Monthly Archives: December 2013

A.D. versus C.E. in 2014

I realize that for the last 20 years or so the higher-up muckety mucks have been trying to steer our historical labels away from the cold and prickly realm of BC/AD to a more warm and fuzzy BCE/CE.  (And just in case one of those aforementioned higher-ups are reading this, we see what you are doing.  It’s hard to be sneaky from all the way up there in the ivory tower.)  But regardless of the labels you choose for the two halves of history’s lever, the fulcrum remains the same.  In other words, at some point two thousand years ago, there was a turning point in history.  Some significant event occurred.  And a whole lot of people not only noticed but told others as well.  And that event had enough of an impact to be remembered and passed on and transferred/translated from one culture to another.  I don’t think it’s too much of a leap to say that the only event (or series thereof) is the birth, life, death, resurrection, and ascension of Jesus Christ of Nazareth.

So as we turn the page on our calendars from 2013 A.D. to 2014 A.D., we remember that it is, in fact, A.D. … anno Domini … in the year of our Lord.  This means that Christ’s reign as the King of heaven and earth has lasted another year.  His dominion continues.  And His dominion is over all the victories and glories and wonderment of this world as well the defeats, humiliation, confusion and sufferings as well.  Our experiences don’t determine the strength or length of His ruling arm, and for that I am grateful.  Granted, this gratitude sometimes comes through gritted teeth.  Sometimes it comes on the heels of a fist shaken at heaven.  And sometimes it goes altogether unspoken, altogether unexpressed.  Yet the basic posture of the soul conquered by Christ’s dominion is one of gratitude.

Jesus has been raised from the dead and ascended to His throne as King.  There is no longer anything common about this era.  So let us raise our glasses tonight and toast to the reigning King.  Let us celebrate the year of our Lord 2014 and give Him thanks for his faithfulness in 2013.

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‘O Holy Night’ revisited

There is something to be said for the fact that when something is translated from another language that something doesn’t quite transfer.  And there are other times when you look at two different translations and you think to yourself, “Methinks something stinks with one of these.”  Well, it was recently pointed out to me in Touchstone Magazine that one of my holy-days favorites, “O Holy Night”, is just such a situation.  Originally written in French in the mid-1800’s by an amateur poet, it was translated into English by a Unitarian minister. Now, in the interest of full disclosure, I had four years of French (Hooray for you, Mrs. Byrd!).  But that was almost 20 years ago, so my French skills have dwindled to where about the only thing I can do is pronounce hors d’oeuvres correctly … I think (sorry, Mrs. Byrd).  [If anyone is interested in the original French text, you can go here.]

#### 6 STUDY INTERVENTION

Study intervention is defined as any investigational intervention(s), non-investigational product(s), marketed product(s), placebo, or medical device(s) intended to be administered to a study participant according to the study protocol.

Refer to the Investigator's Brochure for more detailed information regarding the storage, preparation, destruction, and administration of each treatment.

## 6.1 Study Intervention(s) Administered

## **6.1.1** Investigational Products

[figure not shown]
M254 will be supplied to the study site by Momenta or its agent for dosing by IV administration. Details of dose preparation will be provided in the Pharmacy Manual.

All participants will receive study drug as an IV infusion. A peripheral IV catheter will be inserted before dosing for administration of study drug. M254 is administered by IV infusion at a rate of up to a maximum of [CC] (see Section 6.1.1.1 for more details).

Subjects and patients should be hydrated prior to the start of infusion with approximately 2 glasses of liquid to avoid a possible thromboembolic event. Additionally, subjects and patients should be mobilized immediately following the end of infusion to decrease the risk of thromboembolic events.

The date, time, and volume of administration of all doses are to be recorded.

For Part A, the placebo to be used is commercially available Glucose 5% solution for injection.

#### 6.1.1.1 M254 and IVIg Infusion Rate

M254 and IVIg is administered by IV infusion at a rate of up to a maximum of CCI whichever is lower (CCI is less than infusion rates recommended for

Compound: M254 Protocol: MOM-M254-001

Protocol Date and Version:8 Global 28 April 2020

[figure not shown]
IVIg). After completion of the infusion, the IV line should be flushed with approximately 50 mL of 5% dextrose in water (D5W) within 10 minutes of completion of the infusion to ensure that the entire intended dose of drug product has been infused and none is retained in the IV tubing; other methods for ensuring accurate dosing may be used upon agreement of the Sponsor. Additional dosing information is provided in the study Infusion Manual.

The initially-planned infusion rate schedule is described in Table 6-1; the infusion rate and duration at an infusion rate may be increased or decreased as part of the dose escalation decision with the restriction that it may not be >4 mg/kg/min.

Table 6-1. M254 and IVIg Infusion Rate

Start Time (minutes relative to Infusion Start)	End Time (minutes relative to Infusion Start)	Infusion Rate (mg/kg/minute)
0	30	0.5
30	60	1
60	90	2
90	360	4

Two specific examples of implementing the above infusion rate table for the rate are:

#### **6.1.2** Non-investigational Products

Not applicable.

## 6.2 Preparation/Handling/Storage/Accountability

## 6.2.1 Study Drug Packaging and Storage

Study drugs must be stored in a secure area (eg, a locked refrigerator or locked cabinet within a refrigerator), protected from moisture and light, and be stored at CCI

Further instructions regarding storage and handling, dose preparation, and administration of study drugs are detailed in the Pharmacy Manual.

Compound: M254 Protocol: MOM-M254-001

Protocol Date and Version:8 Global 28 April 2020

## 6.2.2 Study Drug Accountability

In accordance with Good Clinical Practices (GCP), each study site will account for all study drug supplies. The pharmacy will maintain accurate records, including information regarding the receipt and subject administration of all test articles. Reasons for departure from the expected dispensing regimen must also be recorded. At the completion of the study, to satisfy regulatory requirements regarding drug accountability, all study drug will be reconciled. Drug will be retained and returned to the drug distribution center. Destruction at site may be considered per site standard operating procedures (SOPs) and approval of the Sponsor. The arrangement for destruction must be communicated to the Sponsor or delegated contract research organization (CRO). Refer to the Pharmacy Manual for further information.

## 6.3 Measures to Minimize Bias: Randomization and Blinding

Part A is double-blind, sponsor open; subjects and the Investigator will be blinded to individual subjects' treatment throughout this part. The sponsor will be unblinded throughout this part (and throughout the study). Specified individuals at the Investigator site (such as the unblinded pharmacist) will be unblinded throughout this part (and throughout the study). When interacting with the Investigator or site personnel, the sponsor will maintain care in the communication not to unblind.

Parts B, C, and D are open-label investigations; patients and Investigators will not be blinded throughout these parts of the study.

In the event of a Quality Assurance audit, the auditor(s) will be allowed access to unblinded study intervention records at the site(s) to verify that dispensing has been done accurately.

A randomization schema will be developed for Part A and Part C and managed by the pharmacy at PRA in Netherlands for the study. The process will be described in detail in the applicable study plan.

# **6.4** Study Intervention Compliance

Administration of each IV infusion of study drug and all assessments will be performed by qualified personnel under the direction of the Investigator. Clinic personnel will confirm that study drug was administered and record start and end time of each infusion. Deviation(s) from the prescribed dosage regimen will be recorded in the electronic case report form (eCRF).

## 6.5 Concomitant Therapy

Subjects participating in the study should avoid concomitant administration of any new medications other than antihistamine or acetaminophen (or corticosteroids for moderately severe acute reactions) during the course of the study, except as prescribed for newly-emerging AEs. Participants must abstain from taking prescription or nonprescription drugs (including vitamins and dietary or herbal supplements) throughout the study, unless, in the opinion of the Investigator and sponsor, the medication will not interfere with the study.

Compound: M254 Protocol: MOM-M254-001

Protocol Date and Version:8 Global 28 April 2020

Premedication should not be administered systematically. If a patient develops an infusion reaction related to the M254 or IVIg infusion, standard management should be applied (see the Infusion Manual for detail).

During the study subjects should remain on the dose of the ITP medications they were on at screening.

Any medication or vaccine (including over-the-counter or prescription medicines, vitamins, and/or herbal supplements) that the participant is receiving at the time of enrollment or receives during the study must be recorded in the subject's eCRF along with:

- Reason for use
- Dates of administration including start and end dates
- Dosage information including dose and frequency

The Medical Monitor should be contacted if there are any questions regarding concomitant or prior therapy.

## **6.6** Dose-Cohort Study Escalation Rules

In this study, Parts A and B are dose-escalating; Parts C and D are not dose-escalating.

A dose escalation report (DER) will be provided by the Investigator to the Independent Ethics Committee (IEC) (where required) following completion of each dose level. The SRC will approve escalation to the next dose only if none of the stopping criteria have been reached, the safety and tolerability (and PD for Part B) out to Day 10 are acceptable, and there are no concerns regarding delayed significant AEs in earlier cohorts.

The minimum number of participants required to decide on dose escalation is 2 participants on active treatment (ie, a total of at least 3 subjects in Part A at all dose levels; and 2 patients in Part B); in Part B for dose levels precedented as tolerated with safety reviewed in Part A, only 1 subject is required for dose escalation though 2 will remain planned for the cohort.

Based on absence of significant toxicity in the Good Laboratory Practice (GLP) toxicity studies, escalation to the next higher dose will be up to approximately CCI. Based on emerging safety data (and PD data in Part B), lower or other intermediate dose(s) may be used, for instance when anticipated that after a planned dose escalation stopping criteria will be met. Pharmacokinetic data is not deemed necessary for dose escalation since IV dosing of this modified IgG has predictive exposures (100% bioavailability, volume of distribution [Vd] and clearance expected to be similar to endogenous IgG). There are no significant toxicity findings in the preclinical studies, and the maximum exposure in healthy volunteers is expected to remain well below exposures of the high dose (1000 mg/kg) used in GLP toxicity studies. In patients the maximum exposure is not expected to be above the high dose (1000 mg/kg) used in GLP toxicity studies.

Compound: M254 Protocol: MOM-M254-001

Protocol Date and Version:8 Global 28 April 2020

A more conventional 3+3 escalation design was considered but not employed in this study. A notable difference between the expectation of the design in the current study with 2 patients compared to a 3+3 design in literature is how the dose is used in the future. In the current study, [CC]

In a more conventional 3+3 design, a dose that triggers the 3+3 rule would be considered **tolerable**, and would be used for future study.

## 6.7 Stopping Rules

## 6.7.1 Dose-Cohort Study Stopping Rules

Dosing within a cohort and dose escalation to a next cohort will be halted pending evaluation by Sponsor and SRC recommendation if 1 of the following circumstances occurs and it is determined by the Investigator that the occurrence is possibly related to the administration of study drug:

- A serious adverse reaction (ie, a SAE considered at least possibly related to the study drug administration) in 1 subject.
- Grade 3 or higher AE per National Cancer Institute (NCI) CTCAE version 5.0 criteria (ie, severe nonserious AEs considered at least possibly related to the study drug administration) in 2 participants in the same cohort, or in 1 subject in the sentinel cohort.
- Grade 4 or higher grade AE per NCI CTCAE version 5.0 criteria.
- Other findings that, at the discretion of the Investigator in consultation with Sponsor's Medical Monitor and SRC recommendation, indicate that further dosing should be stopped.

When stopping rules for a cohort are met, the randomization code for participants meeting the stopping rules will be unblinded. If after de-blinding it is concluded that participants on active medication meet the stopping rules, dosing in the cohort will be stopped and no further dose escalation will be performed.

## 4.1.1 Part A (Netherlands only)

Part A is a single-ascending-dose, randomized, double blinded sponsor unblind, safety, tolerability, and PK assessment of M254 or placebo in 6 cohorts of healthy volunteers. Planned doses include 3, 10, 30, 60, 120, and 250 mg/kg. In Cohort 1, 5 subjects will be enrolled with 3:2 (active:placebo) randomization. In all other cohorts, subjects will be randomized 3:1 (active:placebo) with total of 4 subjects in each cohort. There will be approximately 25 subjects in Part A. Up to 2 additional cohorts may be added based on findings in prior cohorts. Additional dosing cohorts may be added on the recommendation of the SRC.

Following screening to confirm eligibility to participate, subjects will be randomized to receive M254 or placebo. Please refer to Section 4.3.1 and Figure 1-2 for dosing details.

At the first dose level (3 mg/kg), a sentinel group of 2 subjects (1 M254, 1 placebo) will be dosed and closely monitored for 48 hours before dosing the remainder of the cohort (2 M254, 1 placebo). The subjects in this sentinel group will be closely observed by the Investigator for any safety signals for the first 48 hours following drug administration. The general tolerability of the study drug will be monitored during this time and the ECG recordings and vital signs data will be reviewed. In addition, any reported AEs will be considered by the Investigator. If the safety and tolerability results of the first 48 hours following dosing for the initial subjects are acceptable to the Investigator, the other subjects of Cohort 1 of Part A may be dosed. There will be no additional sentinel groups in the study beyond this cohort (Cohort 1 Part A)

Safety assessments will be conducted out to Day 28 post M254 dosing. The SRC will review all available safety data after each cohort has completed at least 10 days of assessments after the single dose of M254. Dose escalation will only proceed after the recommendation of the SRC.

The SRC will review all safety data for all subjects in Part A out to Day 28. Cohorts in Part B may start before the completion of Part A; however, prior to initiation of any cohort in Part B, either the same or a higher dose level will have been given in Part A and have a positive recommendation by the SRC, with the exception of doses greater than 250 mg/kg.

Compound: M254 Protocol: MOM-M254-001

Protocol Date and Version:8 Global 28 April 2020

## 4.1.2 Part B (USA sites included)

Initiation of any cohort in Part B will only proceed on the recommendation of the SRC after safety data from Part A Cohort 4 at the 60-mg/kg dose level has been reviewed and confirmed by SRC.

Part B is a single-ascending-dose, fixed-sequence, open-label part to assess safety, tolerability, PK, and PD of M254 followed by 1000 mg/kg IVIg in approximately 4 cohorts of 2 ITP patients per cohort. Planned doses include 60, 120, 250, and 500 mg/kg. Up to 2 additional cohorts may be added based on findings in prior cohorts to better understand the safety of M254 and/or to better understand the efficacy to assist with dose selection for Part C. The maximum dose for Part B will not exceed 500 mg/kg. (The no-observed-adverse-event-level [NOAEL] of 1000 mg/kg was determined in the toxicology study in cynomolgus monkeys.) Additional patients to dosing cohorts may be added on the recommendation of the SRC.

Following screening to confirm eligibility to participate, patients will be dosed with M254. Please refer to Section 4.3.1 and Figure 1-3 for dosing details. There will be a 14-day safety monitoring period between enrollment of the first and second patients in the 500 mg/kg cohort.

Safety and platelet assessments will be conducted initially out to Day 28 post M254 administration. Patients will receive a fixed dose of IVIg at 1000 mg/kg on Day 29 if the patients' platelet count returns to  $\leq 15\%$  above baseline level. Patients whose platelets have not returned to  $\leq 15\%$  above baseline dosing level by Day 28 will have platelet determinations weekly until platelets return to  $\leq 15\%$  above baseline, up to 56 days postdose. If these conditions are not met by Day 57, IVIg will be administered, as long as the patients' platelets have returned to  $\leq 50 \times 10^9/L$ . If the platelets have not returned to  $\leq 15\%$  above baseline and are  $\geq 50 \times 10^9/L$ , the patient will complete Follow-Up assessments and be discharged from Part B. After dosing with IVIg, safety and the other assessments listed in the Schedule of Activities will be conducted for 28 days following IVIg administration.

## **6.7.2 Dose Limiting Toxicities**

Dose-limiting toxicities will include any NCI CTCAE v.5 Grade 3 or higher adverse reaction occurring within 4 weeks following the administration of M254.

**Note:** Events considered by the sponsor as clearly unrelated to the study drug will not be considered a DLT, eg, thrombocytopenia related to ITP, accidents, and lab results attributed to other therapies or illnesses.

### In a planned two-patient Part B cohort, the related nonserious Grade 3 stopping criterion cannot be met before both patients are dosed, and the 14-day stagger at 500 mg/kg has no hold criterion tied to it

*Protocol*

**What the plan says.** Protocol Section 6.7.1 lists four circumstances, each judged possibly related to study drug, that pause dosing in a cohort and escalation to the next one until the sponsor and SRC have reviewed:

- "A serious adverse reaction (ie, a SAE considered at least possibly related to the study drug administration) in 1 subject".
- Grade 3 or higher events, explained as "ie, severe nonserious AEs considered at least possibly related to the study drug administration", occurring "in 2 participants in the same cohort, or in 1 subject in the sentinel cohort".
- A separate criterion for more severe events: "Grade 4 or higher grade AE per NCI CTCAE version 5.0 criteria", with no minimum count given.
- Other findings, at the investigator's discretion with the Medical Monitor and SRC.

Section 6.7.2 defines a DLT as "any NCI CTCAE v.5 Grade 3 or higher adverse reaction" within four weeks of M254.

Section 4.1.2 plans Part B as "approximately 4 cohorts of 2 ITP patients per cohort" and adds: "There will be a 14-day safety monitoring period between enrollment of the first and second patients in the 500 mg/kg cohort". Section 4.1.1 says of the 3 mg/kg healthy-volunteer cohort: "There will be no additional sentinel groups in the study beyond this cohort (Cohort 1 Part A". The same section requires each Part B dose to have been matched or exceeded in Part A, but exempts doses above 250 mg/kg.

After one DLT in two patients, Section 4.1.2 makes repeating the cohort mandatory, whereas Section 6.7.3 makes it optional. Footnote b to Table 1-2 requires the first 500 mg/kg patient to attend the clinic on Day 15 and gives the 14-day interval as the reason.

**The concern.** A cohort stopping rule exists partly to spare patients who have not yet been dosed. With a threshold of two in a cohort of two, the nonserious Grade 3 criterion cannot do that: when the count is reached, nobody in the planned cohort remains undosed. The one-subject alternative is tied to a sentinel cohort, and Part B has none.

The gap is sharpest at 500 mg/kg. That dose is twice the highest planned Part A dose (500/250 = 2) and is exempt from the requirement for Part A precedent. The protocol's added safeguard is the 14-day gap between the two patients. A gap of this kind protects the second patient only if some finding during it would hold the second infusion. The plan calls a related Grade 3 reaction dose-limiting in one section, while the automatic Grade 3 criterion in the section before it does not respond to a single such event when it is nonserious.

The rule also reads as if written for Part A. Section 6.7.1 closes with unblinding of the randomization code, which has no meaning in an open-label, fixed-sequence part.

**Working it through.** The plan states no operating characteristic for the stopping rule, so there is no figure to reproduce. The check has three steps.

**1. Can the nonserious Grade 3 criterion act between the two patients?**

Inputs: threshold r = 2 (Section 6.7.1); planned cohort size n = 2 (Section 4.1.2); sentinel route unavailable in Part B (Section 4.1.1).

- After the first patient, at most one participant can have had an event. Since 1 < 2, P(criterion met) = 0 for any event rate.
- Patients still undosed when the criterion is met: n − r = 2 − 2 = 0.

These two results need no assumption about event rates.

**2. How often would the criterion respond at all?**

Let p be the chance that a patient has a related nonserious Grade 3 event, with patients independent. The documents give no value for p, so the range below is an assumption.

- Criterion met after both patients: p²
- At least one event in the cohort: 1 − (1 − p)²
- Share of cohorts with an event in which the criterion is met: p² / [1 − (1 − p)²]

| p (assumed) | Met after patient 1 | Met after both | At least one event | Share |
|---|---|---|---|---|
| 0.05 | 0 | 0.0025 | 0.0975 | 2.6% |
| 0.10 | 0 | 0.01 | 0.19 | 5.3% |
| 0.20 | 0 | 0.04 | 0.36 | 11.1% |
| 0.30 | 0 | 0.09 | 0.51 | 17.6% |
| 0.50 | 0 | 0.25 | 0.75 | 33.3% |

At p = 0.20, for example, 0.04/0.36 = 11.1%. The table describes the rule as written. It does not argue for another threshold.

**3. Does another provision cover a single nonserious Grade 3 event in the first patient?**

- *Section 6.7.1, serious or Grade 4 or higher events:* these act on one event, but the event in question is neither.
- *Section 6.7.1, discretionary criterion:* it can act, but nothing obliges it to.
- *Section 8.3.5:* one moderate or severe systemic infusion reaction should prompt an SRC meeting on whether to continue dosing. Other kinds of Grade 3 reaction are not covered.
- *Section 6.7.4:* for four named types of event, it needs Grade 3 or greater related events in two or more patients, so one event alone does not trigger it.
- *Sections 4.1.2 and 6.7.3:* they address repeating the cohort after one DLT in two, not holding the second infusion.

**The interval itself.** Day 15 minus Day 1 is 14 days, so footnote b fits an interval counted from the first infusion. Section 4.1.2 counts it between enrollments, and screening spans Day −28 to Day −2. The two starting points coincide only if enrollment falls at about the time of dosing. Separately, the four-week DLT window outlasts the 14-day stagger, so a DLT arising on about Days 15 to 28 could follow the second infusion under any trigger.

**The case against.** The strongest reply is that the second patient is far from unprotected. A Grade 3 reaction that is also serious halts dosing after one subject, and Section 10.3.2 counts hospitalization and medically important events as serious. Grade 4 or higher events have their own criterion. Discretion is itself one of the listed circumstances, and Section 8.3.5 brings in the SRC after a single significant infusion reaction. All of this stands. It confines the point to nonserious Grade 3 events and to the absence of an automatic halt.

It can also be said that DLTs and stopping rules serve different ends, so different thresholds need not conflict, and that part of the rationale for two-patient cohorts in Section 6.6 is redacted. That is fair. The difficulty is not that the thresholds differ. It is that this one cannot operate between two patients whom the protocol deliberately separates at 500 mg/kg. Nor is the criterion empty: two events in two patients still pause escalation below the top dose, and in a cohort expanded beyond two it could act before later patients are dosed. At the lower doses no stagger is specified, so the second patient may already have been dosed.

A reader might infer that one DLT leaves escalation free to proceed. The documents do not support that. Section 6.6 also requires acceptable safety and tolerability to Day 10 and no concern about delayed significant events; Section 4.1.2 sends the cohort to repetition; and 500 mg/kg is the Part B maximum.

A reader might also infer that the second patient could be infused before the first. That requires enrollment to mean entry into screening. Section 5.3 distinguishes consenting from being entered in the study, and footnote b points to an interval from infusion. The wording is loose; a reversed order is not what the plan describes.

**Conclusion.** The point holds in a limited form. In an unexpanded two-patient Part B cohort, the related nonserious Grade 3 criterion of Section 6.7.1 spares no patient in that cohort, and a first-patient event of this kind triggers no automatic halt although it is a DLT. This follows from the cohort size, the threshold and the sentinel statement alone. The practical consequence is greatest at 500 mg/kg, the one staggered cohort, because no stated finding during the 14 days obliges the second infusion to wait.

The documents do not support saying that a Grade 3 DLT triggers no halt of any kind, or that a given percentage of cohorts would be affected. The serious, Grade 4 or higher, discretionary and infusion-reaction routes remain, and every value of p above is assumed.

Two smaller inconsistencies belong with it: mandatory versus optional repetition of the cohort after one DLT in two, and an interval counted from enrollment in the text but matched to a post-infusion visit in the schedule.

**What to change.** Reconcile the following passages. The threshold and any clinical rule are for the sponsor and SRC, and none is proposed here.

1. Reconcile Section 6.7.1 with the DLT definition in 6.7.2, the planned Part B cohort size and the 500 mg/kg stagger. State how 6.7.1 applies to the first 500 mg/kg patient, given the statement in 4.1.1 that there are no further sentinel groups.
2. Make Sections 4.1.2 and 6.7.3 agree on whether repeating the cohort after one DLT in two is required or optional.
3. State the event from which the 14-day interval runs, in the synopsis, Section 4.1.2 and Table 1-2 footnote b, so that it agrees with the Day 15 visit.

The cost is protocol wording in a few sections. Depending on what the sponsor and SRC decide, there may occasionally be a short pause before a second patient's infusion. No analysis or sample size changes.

When God as man descended among us
To expunge the stain of original sin
And to put an end to the wrath of his father.
The entire world thrills with hope
On this night which gives us a savior.
People, on your knees, attend your deliverance.
Christmas! Christmas! Here is the Redeemer!
Christmas! Christmas! Here is the Redeemer!
 
The ardent light of our Faith,
Guides us all to the cradle of the infant,
As in ancient times a brilliant star
Conducted the Magi there from the orient.
The King of kings was born in a humble manger;
O mighty ones of today, proud of your grandeur,
It is to your pride that God preaches.
Bow your heads before the Redeemer!
Bow your heads before the Redeemer!
 
The Redeemer has broken all shackles.
The earth is free and heaven is open.
He sees a brother were there was once but a slave;
Love unites those who restrain the sword.
Who will tell him our gratitude?
It is for us all that he was born, that he suffered and died.
People, stand up, sing your deliverance!
Christmas! Christmas! Let us sing the Redeemer!
Christmas! Christmas! Let us sing the Redeemer!

Now let it be said, I will sing “O Holy Night” with much gusto and enjoy it deeply this Christmas season.  But how much better could this great song be if fidelity to the original had been maintained?!  Oh how I would love to sing those first few phrases of verse three: “The Redeemer has broken all shackles.  The earth is free and heaven is open.  He sees a brother were there was once but a slave

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